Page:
About 68% of bulls were on the same side of breed average in both evaluations. But, a substantial number of them were different in their rankings. And, 32% ended up on opposite sides of breed average between the two evaluations.

For instance, Allen studied a couple bulls he'd used in the past, one that ranked in the upper 5% of the breed for marbling with an accuracy of 0.98 and one that ranked in the bottom 5% of the breed for marbling with a 0.93 accuracy.

The preliminary ultrasound evaluation placed both bulls near breed average for IM fat with accuracies of 0.91 and 0.85, respectively.

"When you end up with antagonistic results between bulls, it calls the whole thing into question," says Allen. "My big concern is which evaluation is right and how do we know over time?"

Overall, with few exceptions, Crouch explains EPDs built with CUP data are ranking Angus bulls the same as with progeny data.

"There is no question ultrasound is as accurate as progeny test data," says Crouch. Plus, he explains progeny test EPDs can't account for the dam side of a calf's genetics, but their ultrasound evaluation model can. "With contemporary groups and animal modeling that is able to account for the dam side of the pedigree, it will make ultrasound even more accurate," says Crouch.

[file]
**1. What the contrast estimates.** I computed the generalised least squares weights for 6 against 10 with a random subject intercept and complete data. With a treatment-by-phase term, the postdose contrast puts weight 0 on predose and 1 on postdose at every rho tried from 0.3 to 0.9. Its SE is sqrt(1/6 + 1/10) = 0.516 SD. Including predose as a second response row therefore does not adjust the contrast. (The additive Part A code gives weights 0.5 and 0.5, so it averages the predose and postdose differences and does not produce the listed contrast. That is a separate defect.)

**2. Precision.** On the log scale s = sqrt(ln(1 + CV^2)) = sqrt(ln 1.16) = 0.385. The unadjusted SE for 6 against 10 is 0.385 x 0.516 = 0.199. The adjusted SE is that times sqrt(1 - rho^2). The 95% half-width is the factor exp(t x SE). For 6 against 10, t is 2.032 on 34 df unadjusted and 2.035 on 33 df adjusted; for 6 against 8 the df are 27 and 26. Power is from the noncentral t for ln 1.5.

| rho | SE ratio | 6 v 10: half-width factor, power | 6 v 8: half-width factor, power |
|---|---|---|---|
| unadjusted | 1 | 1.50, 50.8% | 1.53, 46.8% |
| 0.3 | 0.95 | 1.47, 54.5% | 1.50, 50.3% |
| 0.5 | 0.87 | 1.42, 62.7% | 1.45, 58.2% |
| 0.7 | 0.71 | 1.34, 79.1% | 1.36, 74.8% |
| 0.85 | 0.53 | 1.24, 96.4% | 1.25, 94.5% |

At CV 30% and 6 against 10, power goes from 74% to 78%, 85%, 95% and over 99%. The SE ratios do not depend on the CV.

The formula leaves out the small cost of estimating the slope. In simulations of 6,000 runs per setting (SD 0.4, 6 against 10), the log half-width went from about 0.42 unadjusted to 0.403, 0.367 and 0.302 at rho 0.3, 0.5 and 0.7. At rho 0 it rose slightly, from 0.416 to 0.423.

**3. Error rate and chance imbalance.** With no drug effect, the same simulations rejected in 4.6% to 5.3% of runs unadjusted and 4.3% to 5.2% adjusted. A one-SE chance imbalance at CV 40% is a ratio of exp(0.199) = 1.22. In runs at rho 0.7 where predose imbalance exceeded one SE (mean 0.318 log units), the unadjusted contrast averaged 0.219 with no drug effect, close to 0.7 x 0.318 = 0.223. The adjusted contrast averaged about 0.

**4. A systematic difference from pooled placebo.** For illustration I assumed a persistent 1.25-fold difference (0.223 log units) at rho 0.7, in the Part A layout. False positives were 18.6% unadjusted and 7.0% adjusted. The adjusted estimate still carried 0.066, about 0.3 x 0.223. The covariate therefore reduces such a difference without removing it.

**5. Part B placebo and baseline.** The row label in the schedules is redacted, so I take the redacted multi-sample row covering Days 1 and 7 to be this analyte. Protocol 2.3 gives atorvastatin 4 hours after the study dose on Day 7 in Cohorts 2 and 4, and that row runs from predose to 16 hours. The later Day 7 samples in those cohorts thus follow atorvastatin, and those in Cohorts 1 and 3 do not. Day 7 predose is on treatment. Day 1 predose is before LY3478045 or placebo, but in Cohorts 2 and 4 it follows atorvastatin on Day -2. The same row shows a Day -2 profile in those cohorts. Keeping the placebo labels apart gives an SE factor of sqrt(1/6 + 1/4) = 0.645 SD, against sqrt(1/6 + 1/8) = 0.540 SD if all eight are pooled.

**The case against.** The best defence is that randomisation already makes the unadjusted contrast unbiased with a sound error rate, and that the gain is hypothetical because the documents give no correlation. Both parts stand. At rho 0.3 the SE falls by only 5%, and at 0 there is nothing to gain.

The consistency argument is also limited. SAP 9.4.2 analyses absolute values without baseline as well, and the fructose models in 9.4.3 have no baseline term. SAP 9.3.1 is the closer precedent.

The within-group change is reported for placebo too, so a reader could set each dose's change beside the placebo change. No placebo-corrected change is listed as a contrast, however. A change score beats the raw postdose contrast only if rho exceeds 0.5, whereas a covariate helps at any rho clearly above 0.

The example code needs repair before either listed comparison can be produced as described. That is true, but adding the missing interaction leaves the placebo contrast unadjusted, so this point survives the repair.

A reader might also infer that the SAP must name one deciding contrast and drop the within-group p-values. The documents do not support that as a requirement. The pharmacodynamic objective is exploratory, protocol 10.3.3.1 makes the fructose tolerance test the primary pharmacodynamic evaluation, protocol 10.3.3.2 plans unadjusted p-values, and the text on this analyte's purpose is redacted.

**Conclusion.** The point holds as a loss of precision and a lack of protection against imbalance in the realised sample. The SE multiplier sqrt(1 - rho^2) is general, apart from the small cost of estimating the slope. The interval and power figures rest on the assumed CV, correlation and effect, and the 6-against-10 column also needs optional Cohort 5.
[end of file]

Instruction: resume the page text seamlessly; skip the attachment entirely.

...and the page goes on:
As well, Crouch emphasizes the preliminary ultrasound report issued by AAA last fall was just that, a preliminary snapshot that didn't include dams in the statistical modeling. Plans call for two more ultrasound evaluations this year that will include dam affect and give the association a chance to evaluate its procedure and results.

Still, for now, folks like Bergfeld and Allen, who each collect ultrasound data along with progeny carcass data, plan to use the progeny data for selection.